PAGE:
Like every other day, I stepped out to drink Rameez Chacha’s freshly brewed Masala Tea, which came with a plentiful whip of fresh cream. But the most tantalizing part of the morning treat were the Nankhatais. I always dipped them in the creamy masala tea. It was indeed a match made in heaven!

It was Chacha’s secret recipe that was passed onto him from his grandfather. The pistachios, almonds, saffron and jeera created a scrumptious blend of sweet and a tinge of spice in the cookie. When I first visited his place, Chacha offered me the Nankhatais with a thick layer of butter on them. It was the best Nankhatai I ever ate in my life!

I reached at the shop at 7 AM, but unlike every day, the shop was quite empty. While Chacha was busy in every day’s chores, his right hand Kulpreet sat across me to have a chat. He was an easy going lad who knew his way around managing Chacha’s business.

“Aaj bahut hun din baad is samay humme baithne ki fursat hua. Warna toh subhe ki rehel-chehel mein, dawat ka samay kab ho jata hai pata hi nahi chalta”.

“Sardarji, aise din roz nahi ate! Aao tum bhi mere saath chai pilo”

“Nahi beta, aisi khali dukaan us din bhi thi…jab batwara hua.”

My eyes fell on the plate full of Nankhatais in Chacha’s hands, as he walked towards my table. Maybe he saw the kid in me gorging on the delicious cookies.

“Mere dadaji ne mujhe bataya tha. Batware ke baad in khursiyon pe sab naye chehre dikhne lage. Woh kahaniyan, woh baatein, woh mehfil, sare band baxo mein hamesha ke liye sarhad ke uss par chale gaye. Aisa laga jaise kisi bageecheke saare phool jad se nikal ke phenk diye gaye!”

I watched his teary eyes as he dipped the Nankhatai in the butter.

“Aaj pehli baar mujhe uss waqt ki ehmiyat samajh rahi hai. Kabhi nahi socha tha ki mein yaha baithe in baton ko unke asli roop mein sununga.”

The silence brought back the horrors of the darkest day in the Indian Independence history. However, it was cut short by a group of kids that ran past the store, cheering & whistling.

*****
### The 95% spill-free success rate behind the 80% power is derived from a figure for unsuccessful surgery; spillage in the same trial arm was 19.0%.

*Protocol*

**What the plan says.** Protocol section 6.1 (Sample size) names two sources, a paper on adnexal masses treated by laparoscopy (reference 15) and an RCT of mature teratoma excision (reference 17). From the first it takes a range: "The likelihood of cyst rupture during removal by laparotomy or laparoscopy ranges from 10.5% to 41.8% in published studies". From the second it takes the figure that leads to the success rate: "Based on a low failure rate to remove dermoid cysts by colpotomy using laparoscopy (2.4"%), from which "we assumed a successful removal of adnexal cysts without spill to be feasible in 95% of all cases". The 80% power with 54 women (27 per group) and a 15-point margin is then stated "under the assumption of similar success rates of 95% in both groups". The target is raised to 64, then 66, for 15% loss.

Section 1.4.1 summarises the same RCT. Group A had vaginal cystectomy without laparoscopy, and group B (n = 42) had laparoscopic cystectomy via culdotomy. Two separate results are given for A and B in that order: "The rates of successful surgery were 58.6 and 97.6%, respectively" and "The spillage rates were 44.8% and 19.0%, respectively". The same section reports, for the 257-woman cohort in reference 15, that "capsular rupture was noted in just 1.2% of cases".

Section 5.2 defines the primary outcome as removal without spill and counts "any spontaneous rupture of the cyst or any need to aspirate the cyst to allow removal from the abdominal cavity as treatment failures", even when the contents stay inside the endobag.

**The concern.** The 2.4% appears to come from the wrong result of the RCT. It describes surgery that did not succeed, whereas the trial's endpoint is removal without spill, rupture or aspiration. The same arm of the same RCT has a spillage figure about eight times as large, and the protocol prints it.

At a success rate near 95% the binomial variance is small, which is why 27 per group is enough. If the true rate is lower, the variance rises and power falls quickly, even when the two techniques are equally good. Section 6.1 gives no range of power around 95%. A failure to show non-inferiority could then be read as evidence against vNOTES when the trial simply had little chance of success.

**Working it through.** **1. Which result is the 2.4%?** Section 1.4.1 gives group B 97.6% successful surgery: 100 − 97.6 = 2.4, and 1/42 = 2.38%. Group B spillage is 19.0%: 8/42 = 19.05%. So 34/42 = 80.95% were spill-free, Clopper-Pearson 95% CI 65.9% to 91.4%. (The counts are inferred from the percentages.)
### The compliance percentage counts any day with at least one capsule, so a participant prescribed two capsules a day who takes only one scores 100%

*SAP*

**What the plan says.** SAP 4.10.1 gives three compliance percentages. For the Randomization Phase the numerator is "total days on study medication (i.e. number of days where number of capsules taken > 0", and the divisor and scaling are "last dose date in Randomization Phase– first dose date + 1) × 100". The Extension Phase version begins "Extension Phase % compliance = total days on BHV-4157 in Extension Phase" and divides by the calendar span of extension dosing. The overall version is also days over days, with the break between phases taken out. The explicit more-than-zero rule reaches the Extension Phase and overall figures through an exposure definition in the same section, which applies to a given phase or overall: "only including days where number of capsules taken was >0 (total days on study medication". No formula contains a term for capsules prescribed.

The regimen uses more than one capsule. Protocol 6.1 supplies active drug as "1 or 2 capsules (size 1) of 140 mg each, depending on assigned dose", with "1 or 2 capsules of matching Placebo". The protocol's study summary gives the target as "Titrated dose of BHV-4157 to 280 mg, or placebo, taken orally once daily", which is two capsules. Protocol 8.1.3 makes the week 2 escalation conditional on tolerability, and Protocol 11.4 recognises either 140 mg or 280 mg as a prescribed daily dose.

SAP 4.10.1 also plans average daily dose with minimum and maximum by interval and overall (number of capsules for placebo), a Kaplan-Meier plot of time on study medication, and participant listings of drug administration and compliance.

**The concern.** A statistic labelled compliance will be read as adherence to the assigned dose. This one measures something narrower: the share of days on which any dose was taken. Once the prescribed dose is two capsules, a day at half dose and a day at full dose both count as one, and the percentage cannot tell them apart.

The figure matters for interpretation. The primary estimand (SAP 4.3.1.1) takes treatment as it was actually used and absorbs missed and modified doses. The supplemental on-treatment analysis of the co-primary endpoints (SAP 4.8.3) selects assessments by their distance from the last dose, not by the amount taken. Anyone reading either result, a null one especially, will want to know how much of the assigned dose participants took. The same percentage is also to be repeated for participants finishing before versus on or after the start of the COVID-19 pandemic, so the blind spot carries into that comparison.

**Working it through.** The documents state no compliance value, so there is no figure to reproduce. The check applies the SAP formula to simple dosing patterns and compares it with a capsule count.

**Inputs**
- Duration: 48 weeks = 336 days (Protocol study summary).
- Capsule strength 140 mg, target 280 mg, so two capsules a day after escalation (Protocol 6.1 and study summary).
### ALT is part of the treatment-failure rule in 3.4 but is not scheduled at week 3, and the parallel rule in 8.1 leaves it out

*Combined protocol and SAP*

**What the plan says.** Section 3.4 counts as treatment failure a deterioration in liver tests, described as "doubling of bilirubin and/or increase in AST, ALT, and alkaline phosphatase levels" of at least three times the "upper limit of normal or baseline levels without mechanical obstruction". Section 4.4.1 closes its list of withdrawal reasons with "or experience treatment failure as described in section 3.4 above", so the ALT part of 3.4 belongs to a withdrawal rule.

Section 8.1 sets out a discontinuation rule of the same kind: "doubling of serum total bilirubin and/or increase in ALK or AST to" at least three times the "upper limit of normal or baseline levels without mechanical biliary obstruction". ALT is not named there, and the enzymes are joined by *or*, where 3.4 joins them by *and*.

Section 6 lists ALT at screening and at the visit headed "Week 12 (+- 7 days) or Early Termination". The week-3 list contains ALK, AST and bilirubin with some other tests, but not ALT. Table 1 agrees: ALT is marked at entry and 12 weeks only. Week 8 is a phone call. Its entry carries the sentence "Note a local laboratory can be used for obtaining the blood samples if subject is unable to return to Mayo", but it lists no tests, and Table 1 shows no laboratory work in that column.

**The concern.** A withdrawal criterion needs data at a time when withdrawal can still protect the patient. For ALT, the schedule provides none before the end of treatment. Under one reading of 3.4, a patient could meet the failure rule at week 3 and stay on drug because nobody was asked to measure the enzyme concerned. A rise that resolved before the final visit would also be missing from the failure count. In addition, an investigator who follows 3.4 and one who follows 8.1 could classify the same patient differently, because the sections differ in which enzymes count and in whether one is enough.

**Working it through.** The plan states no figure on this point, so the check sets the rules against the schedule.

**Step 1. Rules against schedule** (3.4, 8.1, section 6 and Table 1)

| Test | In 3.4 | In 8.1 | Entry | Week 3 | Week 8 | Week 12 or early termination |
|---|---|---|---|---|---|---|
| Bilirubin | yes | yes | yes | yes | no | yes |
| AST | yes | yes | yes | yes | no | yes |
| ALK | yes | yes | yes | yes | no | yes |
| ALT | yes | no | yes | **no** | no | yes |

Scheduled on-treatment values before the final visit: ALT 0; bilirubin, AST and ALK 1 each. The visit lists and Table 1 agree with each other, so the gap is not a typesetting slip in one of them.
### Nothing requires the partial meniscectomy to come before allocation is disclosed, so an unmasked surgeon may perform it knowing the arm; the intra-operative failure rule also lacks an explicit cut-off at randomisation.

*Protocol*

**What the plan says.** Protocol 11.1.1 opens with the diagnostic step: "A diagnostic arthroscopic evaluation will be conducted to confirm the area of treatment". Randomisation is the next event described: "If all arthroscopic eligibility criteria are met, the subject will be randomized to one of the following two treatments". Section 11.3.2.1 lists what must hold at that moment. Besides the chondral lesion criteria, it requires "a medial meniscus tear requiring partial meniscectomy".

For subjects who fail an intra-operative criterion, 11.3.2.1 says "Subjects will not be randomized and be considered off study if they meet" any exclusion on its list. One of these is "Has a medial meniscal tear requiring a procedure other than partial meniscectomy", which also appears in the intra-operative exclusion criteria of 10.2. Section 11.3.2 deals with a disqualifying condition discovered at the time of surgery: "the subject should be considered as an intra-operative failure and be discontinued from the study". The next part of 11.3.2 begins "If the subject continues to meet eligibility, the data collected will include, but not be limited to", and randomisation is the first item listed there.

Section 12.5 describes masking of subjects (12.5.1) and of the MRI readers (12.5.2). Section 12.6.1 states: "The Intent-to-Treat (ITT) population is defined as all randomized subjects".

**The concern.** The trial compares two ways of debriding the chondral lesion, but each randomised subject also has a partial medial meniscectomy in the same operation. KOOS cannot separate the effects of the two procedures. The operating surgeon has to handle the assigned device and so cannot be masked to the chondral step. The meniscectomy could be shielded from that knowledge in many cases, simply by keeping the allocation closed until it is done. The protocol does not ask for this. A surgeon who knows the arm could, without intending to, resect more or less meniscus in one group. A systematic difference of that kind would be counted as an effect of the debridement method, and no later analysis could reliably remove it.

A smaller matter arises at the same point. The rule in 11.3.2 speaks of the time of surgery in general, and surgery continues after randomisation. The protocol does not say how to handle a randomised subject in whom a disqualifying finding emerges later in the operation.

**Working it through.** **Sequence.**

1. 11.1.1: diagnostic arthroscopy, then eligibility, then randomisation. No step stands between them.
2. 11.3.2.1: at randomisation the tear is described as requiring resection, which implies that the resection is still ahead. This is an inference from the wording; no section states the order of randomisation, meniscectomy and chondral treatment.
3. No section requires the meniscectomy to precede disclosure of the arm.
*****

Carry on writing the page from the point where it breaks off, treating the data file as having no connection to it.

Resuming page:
“Kabhi socha nahi tha ki mein aise koi din ko apni ankhon se dekhunga aur khud apne aap mehsus karunga. Kal he mein apne Papa ke sath baat kar raha tha. Kuch saal pehle agar mein yaha hota toh shayad unki awaz mein bechaini hoti. Par kal kuch zyada hi khush lag rahe the. 

Aaj hum sab ek naya itihas racha ne jaa rahe hai. Aur mein chahunga woh mein apke sath dekhu. Aak apki vajese mujhe yaha ghar mila. Aapki vajese Kuljeet jaise acche insaan se mulakat hui. Toh chalo, ab humme nikalna chahiye. Prime Minister sahab kuch hi samay mein haazir honge.” 

Kulpreet closed the shop’s shutter while I tried to kickstart the scooter that I hired for a few days.

“Mujhe aaj in galiyon mein se chalke guzar ne ka man kar raha ha. Kya tum chalna chahoge?”

Without thinking I accepted Chacha’s offer. It was the first time that I got a chance to walk with this man.

And as we walked through the streets, the ghosts of partition appeared in front of me through Chacha’s stories. He narrated his grandfather’s stories in his deep and captivating voice.

The cries of children, the weeping of women, the moans of men, the splash of blood, the blaze of the monstrous fire that dusted the houses & the spine chilling sirens, I experienced all of it through his stories.

I was petrified to be there, at this very moment. His voice now felt like whispers of the dead. Kulpreet’s shadow on the walls of the eerie houses felt as if death was following me. I lived through this horrifying experience until chants and cheers at a distance wiped off the ordeal.

Everything appeared to be normal again. The early sun rays fell upon us through the canyons of the old city of Lahore. The world seemed to be a colorful place. Every man, woman, and child were carrying a flag in their hand. People were smiling and greeting one another. It was after a long time that the country had seen such a gathering of its citizens.

And as we moved towards the Lahore Fort to witness the speech by the first Prime Minister of United India, I felt the cheers and the chants coming from behind us, of the departed souls. They were relieved of all the misery that they faced. Their dream of a United India was fulfilled.

 

The Nankhatai of my dreams

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